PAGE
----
Most new VHF radio users get their initial experience by calling another person or a marina. After making a few calls, using the VHF radio becomes second nature – just like using the telephone. Here are six easy steps on how to make a VHF Radio call, a video and a written example in addition to some deviations to the common VHF call and a video.
How To Make A VHF Radio Call
- Make sure that that VHF is on the channel you want to use. Also, check that no one is using the channel prior to making a call.
- Depress the side button of the radio, speak clearly and project your voice forward across the microphone area rather than directly into it, and then say the name of the boat or person/place that you’re calling up to three times and then say the name of your boat up to three times.
- When the person you’re calling responds, if you’re on Channel 16, you then need to suggest moving to a different working channel to carry on the conversation. Never hold a conversation on channel 16, or any hailing channel, as it is for initial contact and/or emergencies only.
- Once the person you’re calling responds that they’re moving to another channel, you then change channels and say the boat name up to three times and then you’re boat name up to three times.
- After the boat you’re calling responds, both parties can then take turns speaking saying ‘over’ (NEVER ‘over and out’) whenever the person speaking is done talking and waiting for a reply.
- When all communications are over both parties will say ‘out’ to indicate that the conversation has ended. And that’s how to make a VHF radio call 🙂
A VHF Radio Call Video Example
How To Make A VHF Radio Call Example
An example of two cruisers using the VHF radio on channel 16 is as follows:
Britican: “Alchemy, Alchemy, Alchemy this is Britican, Britican, Britican. Over”
Alchemy: “Britican, Britican, Britican this is Alchemy, Alchemy, Alchemy. Over”
Britican: “Alchemy this is Britican, please change to channel 69. Over”
Alchemy: “Britican this is Alchemy changing to channel 69. Over”
(Both boats change to channel 69)
Britican: “Alchemy this is Britican. Over”
Alchemy: “Britican this is Alchemy. Over”
Britican: Say message and end with “Over”
Alchemy: Say message and end with “Over”
(Both repeat back and forth until the conversation is over)
Britican: Communicate the last message and when done, say “Out”
Alchemy: Communicate the last message and when done, say “Out”
How To Make A VHF Radio Call Deviations
Now, above is the basic outline of how to make a proper VHF call when trying to get in touch with another party such as a buddy boat, port authority or marina.
The reason that a boat name is said up to three times is to increase the chances that the person being called can hear their boat name and the boat name of the person calling. And often it’s the boat being called that might suggest a different channel to move to.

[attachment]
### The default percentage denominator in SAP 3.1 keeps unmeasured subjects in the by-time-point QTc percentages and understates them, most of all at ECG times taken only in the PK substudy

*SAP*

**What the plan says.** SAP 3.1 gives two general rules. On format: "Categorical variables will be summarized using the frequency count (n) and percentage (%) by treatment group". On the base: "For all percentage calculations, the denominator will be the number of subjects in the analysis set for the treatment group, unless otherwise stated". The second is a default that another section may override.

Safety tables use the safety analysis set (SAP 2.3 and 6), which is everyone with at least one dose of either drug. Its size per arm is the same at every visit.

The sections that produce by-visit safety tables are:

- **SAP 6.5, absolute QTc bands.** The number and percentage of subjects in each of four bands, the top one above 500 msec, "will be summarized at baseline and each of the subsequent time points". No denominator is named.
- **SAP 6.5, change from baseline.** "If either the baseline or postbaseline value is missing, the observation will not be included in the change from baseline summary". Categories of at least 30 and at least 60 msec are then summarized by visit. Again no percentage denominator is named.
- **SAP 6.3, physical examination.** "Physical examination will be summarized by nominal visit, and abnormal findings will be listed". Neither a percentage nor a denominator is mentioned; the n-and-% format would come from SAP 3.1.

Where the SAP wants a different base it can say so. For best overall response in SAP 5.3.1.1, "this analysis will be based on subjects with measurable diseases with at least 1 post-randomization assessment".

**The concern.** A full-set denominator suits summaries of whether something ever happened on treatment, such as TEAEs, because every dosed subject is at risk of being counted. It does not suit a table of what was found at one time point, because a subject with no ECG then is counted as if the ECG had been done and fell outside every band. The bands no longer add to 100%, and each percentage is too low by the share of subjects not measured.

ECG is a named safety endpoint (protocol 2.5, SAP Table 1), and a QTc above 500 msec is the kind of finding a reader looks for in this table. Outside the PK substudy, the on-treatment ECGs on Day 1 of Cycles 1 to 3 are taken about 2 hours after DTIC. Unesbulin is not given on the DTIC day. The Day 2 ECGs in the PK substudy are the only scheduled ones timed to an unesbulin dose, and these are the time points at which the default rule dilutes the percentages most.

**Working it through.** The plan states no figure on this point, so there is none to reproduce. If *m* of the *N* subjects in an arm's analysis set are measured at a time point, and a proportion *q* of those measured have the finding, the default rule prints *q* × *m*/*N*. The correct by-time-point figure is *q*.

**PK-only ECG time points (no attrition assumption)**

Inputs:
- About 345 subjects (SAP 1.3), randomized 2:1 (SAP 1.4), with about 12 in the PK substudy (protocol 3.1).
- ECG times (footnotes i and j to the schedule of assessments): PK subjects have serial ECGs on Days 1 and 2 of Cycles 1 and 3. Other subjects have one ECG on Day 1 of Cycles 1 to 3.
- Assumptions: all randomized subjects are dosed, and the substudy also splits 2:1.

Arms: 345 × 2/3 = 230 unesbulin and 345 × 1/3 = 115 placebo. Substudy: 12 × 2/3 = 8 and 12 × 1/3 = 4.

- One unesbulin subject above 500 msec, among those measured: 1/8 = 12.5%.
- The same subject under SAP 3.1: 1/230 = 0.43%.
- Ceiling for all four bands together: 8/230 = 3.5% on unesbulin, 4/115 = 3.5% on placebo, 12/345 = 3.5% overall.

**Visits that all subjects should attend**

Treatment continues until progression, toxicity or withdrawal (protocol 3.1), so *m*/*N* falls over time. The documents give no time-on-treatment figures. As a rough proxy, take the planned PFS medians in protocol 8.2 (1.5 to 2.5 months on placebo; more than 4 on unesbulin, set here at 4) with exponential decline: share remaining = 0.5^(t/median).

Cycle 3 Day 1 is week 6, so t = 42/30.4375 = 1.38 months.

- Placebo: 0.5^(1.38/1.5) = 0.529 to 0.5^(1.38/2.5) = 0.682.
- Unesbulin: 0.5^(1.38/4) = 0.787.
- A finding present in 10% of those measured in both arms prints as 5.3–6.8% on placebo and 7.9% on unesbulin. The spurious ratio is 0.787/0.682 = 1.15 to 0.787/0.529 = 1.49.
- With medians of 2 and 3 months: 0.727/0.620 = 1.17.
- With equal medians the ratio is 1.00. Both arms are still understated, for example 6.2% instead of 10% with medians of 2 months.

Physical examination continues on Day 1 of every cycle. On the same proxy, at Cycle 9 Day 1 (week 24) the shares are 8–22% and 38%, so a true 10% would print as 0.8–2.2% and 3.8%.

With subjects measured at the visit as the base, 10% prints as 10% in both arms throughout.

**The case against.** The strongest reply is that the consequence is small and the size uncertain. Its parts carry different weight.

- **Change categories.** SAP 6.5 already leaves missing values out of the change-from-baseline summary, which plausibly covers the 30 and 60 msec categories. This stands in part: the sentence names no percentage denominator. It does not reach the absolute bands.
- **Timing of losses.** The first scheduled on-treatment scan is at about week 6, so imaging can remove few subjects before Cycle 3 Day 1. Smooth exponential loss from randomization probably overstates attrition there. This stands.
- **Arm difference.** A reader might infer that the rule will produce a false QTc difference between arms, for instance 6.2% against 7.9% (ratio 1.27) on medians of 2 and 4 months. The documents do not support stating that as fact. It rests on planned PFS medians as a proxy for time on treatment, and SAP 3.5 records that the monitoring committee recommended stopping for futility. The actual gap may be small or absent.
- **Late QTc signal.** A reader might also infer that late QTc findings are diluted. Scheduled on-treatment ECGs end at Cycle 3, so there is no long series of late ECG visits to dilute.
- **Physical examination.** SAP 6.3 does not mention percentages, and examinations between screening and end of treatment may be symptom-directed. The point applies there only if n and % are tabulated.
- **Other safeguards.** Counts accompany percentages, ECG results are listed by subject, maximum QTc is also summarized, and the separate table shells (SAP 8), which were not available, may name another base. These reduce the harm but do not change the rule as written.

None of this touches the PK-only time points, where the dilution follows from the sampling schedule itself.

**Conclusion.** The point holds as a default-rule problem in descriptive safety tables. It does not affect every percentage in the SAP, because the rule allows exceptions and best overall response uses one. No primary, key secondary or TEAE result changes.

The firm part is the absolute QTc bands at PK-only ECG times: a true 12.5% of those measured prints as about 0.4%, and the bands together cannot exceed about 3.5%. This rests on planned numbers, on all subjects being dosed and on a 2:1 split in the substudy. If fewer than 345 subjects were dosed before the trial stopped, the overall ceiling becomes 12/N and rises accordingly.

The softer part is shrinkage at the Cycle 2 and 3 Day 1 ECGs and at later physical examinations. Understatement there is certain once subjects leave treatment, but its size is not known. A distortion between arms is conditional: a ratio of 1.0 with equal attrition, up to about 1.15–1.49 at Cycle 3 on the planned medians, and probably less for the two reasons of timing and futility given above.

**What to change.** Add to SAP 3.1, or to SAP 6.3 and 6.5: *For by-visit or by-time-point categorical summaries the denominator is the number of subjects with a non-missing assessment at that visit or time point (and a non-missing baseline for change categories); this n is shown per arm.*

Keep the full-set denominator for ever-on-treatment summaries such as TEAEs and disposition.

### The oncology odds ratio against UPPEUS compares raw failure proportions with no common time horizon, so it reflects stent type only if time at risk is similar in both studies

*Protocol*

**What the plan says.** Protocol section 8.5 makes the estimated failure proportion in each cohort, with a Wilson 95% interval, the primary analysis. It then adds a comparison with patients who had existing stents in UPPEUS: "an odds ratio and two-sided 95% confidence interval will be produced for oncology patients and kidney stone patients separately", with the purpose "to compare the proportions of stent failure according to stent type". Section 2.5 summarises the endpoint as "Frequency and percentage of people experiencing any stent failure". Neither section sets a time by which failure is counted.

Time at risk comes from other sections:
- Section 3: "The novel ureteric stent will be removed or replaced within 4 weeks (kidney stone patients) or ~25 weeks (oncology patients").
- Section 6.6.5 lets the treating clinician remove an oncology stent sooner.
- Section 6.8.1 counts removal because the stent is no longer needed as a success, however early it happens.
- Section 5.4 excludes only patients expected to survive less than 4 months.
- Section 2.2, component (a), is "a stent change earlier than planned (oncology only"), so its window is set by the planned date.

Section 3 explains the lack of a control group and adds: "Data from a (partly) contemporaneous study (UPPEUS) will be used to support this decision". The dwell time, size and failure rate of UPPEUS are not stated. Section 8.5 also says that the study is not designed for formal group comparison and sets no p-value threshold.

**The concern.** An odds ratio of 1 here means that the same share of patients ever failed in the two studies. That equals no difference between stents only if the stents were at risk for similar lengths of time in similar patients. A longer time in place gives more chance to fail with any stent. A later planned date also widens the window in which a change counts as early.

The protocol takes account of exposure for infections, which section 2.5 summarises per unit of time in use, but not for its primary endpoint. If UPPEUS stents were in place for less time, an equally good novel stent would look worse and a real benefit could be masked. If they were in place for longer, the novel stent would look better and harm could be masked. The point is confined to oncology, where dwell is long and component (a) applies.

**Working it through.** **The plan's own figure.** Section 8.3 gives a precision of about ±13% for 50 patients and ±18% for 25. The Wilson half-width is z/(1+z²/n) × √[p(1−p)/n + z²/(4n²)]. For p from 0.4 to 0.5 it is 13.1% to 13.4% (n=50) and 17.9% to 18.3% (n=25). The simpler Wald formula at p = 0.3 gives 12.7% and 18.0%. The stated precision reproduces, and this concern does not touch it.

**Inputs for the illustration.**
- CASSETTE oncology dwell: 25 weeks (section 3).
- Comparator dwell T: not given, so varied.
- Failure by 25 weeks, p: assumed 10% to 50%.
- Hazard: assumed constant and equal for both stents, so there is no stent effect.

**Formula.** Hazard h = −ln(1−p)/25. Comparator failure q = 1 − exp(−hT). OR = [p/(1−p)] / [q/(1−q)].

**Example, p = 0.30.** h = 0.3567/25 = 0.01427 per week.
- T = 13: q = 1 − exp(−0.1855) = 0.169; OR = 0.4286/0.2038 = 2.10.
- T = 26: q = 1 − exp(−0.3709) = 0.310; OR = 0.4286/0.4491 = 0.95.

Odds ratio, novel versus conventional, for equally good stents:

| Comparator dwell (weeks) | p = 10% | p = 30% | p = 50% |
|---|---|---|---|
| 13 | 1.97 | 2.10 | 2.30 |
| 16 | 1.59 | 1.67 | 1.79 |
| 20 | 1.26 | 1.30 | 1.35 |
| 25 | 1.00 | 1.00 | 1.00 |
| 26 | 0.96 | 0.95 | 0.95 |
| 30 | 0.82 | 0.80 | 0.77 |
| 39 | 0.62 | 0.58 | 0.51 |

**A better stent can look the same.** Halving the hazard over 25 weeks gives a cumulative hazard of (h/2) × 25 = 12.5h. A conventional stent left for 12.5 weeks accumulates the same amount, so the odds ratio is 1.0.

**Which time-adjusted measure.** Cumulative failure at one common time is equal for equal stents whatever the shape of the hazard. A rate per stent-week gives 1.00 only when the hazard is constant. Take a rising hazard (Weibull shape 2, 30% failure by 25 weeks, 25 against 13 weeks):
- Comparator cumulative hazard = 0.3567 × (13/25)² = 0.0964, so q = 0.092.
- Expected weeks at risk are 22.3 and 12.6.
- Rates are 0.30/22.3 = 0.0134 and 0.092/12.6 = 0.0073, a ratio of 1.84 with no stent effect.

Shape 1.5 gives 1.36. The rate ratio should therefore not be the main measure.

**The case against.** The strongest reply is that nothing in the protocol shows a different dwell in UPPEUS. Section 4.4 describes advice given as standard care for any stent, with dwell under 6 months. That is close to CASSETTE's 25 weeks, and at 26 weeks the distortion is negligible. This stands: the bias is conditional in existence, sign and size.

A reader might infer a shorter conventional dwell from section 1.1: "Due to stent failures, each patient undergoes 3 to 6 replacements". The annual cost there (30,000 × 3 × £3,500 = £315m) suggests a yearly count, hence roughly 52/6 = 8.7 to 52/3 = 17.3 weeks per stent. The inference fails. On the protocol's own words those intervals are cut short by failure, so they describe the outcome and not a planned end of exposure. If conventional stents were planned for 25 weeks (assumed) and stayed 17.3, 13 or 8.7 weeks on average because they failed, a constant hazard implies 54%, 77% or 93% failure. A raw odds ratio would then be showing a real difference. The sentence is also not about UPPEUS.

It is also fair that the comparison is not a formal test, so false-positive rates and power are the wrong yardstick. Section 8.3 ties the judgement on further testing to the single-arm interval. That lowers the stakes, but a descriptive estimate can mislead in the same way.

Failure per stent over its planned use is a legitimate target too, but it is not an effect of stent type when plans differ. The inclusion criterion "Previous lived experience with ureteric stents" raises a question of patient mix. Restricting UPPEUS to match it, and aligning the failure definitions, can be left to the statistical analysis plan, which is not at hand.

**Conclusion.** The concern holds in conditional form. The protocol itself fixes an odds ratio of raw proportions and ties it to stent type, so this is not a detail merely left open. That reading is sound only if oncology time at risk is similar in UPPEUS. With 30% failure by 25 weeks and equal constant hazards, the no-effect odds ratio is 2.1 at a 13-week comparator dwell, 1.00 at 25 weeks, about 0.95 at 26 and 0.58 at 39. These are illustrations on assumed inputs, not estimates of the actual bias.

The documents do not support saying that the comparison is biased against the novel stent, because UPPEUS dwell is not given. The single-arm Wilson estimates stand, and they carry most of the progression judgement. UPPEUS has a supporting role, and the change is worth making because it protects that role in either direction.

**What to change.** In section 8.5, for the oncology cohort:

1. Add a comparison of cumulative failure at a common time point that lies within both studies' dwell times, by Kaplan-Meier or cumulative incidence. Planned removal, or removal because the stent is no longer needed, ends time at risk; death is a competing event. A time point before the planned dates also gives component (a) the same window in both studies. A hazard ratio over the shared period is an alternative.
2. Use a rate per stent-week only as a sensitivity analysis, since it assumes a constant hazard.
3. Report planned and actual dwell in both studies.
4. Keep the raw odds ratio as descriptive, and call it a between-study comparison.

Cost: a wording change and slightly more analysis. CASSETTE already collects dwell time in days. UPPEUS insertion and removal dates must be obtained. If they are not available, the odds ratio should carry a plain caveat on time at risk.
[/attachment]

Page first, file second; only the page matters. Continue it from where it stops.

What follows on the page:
After the initial communication of saying both boat names three times, callers often drop down to saying the name of the boat once or not at all.
Once both parties change to different channels communications become less formal.
Furthermore, when cruisers are done talking they sometimes drop the ‘out’ and say ‘Britican going back to 68’. It’s just another way to say, ‘okay…I’m done talking and I’m going to go back to the main hailing channel.’
When listening to the Coastguard talk you’ll always hear them say the name of the boat they’re directing their message to and then the Coastguard name during every transmission.
For example, the Coastguard will say every time, ‘Britican, Solent Coastguard, (message), over.’
Cruisers, on the other hand, drop the formalities after the initial connection is made and often talk as if they’re on a telephone.
Our #1 Tip For Using the VHF Radio?VHF Tip: Did you know that 'over and out' is NEVER the correct terminology when talking on the VHF radio? 'Over' means, over to you and 'out' means I'm hanging up. You can't do both at the same time!Click To Tweet
Get The Guide On How To Make A VHF Radio Call
After my husband and I decided to sell everything we own, buy a sailboat and sail around the world, I had to conquer my VHF fears. I had to overcome my anxiety of pronouncing something wrong, saying ‘over’ when I should have said ‘out’ and on a more important note; I had to learn how to use the VHF in the case of an emergency.
VHF Radio Broadcasts was created to help people like me to get familiar with what to say, how to say it and what to do if an emergency does occur. Filled with examples, checklists and fill in the blank templates, this guide can be given to any crew member for general help on how to make a ship-to-ship call or how to handle an emergency or safety broadcast.
10 Reasons You’ll Need To Make A VHF Call
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